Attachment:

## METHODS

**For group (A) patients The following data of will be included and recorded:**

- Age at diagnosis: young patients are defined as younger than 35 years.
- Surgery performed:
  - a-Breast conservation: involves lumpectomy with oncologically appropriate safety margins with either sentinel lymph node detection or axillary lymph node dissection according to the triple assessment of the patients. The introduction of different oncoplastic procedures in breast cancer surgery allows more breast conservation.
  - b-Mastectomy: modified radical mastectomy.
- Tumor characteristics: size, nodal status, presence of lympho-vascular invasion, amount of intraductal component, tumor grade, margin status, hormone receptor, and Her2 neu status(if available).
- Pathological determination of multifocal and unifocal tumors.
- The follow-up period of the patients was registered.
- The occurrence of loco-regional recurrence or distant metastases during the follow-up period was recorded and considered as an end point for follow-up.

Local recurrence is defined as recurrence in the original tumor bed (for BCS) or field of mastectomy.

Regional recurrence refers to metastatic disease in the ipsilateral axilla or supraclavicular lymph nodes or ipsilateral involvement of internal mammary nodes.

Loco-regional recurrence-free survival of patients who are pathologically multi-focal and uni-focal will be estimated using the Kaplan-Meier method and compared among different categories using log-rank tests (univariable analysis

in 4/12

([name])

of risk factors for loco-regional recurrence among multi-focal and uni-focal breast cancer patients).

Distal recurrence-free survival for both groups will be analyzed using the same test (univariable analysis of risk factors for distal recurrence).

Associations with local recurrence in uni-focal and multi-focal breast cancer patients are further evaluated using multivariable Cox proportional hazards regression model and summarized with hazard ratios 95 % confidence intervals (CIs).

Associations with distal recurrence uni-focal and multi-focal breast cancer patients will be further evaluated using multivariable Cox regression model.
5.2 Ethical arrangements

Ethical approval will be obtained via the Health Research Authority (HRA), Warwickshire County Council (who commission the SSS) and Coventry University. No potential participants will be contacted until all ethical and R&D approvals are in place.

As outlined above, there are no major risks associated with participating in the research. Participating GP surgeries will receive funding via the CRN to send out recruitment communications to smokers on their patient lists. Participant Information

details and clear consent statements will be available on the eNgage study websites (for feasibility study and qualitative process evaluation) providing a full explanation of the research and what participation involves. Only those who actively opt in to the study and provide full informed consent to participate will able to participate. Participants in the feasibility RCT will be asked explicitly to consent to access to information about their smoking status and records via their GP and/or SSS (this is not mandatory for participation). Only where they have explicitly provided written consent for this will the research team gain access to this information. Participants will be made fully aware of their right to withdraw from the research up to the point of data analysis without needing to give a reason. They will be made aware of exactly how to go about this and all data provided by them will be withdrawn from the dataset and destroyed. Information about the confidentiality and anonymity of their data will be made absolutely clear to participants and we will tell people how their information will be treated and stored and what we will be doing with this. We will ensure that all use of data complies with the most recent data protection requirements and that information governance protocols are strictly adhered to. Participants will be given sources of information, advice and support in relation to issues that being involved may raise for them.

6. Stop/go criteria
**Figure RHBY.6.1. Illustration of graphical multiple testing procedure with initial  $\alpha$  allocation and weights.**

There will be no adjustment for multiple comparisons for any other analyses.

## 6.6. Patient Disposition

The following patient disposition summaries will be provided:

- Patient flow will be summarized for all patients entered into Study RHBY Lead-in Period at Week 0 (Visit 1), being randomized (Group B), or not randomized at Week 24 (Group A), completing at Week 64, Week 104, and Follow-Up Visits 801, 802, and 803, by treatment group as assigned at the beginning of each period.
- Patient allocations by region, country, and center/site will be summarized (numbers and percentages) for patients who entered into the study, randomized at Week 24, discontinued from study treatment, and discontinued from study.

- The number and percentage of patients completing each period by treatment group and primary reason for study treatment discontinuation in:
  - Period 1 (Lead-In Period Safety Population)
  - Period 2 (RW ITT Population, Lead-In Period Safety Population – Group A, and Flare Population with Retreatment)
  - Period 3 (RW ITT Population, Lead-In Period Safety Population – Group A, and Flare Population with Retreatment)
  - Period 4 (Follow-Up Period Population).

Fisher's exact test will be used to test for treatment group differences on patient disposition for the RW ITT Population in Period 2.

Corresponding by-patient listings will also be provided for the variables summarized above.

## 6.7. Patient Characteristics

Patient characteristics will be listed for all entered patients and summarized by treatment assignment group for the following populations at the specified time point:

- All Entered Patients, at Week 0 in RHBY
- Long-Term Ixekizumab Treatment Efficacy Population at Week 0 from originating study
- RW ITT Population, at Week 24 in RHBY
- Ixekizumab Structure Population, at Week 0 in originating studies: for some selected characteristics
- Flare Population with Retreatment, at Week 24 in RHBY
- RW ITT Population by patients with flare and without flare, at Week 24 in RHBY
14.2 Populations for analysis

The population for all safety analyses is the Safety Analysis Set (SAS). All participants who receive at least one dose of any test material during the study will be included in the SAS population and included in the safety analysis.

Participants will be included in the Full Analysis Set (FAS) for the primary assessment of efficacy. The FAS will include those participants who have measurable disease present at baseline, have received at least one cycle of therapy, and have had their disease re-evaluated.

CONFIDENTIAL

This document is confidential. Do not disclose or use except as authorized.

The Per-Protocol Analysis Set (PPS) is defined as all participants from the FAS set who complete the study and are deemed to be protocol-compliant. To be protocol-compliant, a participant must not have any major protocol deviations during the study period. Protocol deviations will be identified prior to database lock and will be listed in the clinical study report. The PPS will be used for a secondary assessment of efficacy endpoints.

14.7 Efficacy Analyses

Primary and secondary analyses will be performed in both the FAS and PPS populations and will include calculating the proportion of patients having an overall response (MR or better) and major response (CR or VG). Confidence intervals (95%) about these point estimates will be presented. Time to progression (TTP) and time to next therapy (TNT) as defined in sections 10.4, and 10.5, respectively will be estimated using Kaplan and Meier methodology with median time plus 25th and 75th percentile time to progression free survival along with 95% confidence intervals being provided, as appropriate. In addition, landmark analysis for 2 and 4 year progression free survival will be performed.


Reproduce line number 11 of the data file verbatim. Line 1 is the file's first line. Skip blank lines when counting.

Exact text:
Local recurrence is defined as recurrence in the original tumor bed (for BCS) or field of mastectomy.